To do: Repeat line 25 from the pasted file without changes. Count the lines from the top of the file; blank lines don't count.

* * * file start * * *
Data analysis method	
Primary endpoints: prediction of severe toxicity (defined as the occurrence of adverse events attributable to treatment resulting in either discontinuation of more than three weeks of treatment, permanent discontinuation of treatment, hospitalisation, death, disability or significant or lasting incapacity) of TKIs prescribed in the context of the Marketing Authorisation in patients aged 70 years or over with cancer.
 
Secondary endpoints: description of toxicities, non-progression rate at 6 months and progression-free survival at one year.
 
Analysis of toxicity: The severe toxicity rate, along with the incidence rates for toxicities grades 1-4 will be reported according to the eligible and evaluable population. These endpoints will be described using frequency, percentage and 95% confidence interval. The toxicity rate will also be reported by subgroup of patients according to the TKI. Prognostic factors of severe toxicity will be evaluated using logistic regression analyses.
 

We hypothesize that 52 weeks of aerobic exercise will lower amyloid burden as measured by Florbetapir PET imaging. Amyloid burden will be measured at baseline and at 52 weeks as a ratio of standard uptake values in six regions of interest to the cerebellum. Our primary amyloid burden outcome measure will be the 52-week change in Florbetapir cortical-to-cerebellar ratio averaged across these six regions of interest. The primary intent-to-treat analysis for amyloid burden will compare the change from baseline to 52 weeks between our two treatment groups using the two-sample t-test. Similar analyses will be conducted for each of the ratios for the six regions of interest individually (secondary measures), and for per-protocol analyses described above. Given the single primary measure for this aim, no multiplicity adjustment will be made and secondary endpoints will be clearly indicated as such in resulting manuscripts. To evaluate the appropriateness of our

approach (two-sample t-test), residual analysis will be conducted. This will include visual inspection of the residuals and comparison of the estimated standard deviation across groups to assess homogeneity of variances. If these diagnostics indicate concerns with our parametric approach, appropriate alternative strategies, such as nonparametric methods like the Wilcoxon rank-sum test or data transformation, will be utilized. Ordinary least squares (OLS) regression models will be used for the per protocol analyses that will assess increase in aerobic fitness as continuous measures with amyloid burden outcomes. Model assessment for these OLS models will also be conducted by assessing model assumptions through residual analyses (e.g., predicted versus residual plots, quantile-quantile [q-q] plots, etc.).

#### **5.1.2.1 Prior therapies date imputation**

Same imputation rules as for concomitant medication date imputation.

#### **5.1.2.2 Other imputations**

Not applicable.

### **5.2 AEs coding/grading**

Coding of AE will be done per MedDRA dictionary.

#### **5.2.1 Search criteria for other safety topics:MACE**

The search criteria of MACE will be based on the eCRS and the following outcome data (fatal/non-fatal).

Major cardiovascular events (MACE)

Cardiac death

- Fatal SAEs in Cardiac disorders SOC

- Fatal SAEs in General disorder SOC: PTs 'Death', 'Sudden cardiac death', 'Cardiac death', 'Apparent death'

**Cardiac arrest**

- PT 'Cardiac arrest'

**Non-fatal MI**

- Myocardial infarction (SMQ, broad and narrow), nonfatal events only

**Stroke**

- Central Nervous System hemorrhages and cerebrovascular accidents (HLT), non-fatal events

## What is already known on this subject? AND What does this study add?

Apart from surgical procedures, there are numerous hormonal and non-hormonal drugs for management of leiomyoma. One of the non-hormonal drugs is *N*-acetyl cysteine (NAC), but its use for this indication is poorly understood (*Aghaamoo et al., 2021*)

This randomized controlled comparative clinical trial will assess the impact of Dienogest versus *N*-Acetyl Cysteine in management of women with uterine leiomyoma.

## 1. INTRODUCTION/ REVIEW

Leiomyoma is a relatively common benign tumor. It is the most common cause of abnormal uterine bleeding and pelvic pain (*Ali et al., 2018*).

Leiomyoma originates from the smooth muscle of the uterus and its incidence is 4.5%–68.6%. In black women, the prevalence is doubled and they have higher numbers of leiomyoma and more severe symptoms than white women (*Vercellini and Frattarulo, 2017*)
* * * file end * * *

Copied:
## What is already known on this subject? AND What does this study add?